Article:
An Iraqi demonstrator wearing a Santa Claus costume and a gas mask sits on a blanket in the capital Baghdad's Tahrir Square, amid ongoing anti-government protests, on December 6, 2019.
An anti-government protestor in Baghdad in December 2019Image: Ahmad Al-Rubaye/AFP/Getty Images

In Iraq, the trend is also political. After the defeat of the extremist group known as the "Islamic State" there in 2017, many Iraqis told local media they were celebrating Christmas to show tolerance and solidarity with those minorities the extremist group had so brutally persecuted.

"Yes, it could be all of those reasons," Bashar Matti Warda, the Chaldean Catholic archbishop of the northern Iraqi city of Erbil, speculated. "But as an Iraqi, I think it might also be about the message behind Christmas, which is one of joy and good news. The Iraqi people have experienced a lot of tough times over the past decades. This is a way not just to celebrate, but to fight hopelessness," Warda suggested.

The archbishop pointed to the way his countrypeople greeted the visit of Pope Francis earlier this year. "We saw so many people participating, not just Christians," he told DW. "It's not just about tolerance, it's all about needing to find joy."

Secular celebrations

Most of the Iraqi Christmas celebrations appear not to be particularly connected to the festival's contemporary religious origins. Its most popular symbol here and elsewhere in the Middle East tends to be a bountifully-decorated Christmas tree, a throwback to winter solstice celebrations.

People walk past a Christmas tree at the Emirates Palace luxury hotel in Abu Dhabi, United Arab Emirates, 17 December 2010.
In the Middle East, the most popular symbol of the season is a Christmas treeImage: Ali Haider/EPA/picture alliance

In fact, a lot of Iraqis know it as a "New Year's tree" and don't see much, if any, connection between ringing in the year to come and Christianity. A generous Santa Claus figure, or "Baba Noel," as he is often called in Iraq, is also popular, but he too is associated with the New Year because he brings gifts like new clothes.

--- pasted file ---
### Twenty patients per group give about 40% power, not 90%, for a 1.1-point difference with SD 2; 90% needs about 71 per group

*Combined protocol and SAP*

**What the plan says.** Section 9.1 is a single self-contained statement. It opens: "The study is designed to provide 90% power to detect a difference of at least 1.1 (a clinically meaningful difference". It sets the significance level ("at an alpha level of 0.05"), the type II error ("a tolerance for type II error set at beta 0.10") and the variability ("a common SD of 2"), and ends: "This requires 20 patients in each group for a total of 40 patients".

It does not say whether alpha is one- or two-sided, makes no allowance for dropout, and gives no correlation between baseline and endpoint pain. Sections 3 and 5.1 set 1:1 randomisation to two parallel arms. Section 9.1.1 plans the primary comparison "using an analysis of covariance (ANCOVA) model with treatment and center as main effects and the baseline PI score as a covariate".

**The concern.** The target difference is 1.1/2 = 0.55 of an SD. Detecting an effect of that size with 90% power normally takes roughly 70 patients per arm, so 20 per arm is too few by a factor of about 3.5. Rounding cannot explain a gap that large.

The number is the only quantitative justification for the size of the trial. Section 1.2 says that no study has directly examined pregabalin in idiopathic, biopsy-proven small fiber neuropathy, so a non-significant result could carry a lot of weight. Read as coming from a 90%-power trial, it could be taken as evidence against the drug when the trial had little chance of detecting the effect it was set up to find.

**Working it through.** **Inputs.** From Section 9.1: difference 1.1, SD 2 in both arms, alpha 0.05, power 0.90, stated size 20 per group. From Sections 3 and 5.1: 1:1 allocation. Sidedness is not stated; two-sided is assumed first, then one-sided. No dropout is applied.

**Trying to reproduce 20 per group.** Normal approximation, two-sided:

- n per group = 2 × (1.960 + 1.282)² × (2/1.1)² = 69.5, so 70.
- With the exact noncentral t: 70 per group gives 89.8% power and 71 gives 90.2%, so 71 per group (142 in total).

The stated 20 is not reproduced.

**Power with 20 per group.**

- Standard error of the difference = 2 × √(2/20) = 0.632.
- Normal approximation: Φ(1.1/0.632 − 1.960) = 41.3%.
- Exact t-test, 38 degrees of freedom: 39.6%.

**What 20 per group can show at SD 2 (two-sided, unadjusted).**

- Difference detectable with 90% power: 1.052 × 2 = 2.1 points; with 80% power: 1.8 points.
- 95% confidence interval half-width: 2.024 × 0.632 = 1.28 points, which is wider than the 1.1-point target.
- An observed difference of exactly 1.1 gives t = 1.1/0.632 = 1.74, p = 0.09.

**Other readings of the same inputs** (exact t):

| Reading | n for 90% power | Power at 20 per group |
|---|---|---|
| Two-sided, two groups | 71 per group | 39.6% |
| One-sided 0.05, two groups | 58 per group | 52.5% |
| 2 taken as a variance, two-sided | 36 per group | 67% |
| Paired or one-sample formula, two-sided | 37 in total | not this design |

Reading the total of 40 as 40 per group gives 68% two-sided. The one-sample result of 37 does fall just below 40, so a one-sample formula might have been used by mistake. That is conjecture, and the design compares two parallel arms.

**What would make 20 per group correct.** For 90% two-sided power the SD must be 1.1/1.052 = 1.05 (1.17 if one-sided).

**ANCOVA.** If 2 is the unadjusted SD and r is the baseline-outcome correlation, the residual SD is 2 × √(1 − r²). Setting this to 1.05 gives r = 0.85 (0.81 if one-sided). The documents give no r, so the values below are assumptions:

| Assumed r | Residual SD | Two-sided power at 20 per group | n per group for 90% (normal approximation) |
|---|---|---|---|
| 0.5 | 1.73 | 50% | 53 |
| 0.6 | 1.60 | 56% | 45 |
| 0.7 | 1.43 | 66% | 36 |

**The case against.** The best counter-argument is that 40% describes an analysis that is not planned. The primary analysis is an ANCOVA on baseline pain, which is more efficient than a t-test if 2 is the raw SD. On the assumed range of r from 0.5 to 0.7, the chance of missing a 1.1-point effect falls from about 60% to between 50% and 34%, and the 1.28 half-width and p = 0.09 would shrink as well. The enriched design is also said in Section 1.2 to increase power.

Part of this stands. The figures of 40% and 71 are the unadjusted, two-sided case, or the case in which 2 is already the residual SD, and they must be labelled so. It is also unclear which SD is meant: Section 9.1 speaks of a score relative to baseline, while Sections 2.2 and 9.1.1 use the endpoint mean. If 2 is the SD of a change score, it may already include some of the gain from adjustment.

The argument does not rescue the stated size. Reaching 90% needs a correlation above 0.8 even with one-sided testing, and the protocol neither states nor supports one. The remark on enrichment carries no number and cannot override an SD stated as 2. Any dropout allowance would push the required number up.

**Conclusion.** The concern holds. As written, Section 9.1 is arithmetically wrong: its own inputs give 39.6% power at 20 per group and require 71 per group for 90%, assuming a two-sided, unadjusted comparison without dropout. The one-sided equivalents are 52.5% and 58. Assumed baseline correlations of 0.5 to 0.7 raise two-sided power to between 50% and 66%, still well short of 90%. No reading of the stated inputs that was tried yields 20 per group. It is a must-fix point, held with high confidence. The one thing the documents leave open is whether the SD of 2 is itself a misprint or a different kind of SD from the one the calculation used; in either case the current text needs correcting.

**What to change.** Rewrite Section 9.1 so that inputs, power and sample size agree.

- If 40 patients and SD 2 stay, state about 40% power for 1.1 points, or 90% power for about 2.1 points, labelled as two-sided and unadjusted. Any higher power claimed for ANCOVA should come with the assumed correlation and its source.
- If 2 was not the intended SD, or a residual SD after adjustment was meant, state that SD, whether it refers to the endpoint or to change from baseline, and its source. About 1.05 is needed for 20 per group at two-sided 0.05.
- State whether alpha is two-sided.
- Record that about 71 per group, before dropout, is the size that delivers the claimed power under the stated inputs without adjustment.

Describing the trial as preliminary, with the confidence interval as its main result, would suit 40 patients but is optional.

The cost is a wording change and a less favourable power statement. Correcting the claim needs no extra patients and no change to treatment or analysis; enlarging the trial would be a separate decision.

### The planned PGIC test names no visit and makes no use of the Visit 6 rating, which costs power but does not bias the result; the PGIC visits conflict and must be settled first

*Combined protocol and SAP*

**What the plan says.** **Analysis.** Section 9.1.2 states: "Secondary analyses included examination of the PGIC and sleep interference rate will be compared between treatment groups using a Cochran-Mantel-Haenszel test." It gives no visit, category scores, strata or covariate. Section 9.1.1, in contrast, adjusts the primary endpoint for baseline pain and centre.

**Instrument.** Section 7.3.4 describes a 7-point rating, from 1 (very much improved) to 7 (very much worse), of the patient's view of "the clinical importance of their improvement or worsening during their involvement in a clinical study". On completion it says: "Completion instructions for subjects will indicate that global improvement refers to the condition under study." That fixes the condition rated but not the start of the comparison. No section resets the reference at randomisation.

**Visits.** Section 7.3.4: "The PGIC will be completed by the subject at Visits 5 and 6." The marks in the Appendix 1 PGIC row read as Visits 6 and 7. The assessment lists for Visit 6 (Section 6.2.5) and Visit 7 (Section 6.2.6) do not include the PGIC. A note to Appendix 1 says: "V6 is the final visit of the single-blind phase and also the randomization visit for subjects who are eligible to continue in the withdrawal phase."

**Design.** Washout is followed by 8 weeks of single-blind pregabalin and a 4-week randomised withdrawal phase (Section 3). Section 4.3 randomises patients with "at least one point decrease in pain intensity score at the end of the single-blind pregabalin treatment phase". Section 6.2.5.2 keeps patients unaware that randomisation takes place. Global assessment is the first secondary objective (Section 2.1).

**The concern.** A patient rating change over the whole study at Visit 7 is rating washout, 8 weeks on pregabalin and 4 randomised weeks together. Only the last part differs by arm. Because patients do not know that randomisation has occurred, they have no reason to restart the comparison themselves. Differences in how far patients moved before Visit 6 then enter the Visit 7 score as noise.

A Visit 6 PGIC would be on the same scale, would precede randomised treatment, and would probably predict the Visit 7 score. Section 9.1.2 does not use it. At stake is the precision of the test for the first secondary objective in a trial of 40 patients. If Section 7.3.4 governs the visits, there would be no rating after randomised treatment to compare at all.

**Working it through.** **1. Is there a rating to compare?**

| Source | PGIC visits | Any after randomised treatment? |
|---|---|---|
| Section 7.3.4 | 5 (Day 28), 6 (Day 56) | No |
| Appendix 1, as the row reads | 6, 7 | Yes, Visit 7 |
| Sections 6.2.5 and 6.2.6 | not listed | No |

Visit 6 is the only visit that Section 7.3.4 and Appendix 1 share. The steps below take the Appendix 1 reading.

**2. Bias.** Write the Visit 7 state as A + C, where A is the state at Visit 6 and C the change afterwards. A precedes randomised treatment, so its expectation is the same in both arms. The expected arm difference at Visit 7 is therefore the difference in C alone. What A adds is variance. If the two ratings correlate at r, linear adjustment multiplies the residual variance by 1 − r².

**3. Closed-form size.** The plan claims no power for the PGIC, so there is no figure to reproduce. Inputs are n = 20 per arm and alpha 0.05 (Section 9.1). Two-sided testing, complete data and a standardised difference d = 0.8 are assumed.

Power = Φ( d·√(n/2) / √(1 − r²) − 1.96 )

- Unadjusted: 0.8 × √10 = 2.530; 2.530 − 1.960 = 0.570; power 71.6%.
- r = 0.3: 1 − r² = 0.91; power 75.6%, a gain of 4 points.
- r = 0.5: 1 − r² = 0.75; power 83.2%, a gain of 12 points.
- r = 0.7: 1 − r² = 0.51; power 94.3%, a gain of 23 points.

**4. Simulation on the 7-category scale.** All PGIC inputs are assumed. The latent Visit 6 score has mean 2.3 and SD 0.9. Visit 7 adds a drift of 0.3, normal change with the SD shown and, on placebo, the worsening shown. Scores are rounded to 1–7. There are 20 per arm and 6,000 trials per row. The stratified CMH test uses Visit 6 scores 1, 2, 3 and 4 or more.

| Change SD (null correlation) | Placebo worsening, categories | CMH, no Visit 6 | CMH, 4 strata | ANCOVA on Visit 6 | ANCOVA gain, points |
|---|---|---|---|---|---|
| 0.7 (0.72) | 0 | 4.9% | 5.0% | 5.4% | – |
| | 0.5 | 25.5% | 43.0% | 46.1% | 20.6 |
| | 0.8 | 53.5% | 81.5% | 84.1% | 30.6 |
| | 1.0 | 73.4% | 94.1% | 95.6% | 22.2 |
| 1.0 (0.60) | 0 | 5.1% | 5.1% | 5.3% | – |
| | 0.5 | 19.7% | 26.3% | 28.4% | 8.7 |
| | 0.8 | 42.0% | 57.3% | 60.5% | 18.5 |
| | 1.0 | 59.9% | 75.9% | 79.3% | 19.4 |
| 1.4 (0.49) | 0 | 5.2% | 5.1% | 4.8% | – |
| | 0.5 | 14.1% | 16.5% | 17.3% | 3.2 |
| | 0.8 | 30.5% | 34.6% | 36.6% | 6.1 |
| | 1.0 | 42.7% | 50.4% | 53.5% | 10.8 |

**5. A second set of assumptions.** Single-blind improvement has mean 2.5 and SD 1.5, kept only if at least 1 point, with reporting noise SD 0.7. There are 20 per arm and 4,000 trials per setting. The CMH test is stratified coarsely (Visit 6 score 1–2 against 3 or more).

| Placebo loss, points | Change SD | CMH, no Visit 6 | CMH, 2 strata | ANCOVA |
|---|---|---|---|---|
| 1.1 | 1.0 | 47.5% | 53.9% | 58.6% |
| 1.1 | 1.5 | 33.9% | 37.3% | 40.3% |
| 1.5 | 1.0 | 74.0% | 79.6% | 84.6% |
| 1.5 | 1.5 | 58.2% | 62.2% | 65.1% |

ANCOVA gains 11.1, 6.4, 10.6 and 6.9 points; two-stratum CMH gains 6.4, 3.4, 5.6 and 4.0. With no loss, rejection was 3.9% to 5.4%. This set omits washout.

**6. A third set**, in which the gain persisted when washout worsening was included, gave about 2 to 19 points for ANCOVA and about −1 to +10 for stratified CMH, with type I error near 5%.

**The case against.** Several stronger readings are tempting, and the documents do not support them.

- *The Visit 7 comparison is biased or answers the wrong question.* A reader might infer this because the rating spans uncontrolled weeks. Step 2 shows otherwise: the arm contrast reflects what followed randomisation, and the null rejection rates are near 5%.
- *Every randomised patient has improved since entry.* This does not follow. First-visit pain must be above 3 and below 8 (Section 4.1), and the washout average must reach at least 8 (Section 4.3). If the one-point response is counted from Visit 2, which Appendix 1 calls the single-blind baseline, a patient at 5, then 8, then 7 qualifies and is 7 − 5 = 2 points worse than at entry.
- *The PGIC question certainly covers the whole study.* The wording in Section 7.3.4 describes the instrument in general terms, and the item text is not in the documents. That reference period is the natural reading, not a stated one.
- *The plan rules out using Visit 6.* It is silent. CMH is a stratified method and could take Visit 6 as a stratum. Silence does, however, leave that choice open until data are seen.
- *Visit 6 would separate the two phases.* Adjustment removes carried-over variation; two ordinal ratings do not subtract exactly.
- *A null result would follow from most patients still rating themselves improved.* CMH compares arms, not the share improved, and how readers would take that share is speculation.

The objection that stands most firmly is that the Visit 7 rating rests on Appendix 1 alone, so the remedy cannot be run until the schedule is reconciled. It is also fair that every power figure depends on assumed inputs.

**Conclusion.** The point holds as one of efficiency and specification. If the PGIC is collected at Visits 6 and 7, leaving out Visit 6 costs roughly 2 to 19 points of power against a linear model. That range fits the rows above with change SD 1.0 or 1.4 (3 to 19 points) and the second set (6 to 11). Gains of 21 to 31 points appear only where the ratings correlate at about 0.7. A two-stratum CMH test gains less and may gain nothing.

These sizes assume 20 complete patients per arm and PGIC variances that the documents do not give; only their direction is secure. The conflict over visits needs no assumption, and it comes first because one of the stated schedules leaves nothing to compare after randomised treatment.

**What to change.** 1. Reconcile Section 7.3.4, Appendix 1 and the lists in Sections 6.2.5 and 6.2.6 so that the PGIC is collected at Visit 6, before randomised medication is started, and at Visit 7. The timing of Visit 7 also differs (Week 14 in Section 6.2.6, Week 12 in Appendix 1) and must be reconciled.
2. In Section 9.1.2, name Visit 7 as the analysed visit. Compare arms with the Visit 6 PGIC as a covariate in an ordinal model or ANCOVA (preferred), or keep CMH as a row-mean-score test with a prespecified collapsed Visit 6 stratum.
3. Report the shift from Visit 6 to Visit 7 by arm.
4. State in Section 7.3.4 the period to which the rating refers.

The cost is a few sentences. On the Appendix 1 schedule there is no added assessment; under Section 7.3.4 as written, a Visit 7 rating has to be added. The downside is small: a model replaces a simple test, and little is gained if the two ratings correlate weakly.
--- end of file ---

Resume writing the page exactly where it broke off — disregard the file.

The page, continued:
Actual religious symbols are not seen as often. Despite the fact that Jesus Christ gets dozens of mentions in Islam's holy book, the Koran — and some Muslims do honor the religious icon because of this — emblems like crosses or nativity scenes are not a common part of Middle Eastern celebrations.

Another holiday tradition

Every year without fail, some Muslim clerics criticize parishioners for celebrating Christmas.

Christmas criticisms run the gamut: from mild-mannered tolerance, where decorations and gift-giving is fine as long as you don't enter into religious rituals, to moderate censure, such as telling tea-totaling Muslims to avoid Christmas parties where alcohol is served or skin is bared; to outright bans on everything Christmassy, because this equals less enthusiasm for official Islamic holidays.

Very conservative preachers have even issued religious edicts, or fatwas, against Christmas.

In a 2018 sermon, a prominent Sunni Muslim cleric in Iraq, Abdul-Mahdi al-Sumaidaie, told followers that celebrating Christmas meant they were neglecting Islam. His statements caused outrage, with many ordinary Iraqis — as well as Christian and Muslim authorities — refuting the idea and stressing how long Christianity had been part of Iraq's social fabric.

Pope Francis speaks at a square near the ruins of the Syriac Catholic Church of the Immaculate Conception (Al-Tahira-l-Kubra), in the old city of Iraq's northern Mosul on March 7, 2021.
Thousands of Iraqis of all denominations turned out to see the Catholic Pope in Iraq this yearImage: Vincenzo Pinto/AFP/Getty Images

More tolerance

Baghdad-based journalist Khardoum says that religious conservatives always complain about these kinds of things and that every family in Iraq celebrates differently. This ranges from gathering around the "New Year's tree" to her own family's new tradition, where her nieces and nephews enjoy the toys and new clothes but her pious mother actually commemorates the birth of Isa, as Jesus is known in the Koran.

"Look, I am an observant Muslim," she told DW. "In this case, I really don't think it matters if you are Muslim or Christian. What matters is that we all believe in God. For me, that's the important thing."

Archbishop Warda thinks Iraqis' increasing enthusiasm for Christmas could also be positive in another way, in that it potentially brings the Christian minority more recognition from the Muslim majority.

"I hope it shows Iraqi society that their minorities have something special to offer: the joy, the colors, the lights, the songs," he enthused. "And that, at the end of the day, everybody will say, 'you are an important part of Iraqi society, please stay.'"

Cathrin Schaer Author for the Middle East desk.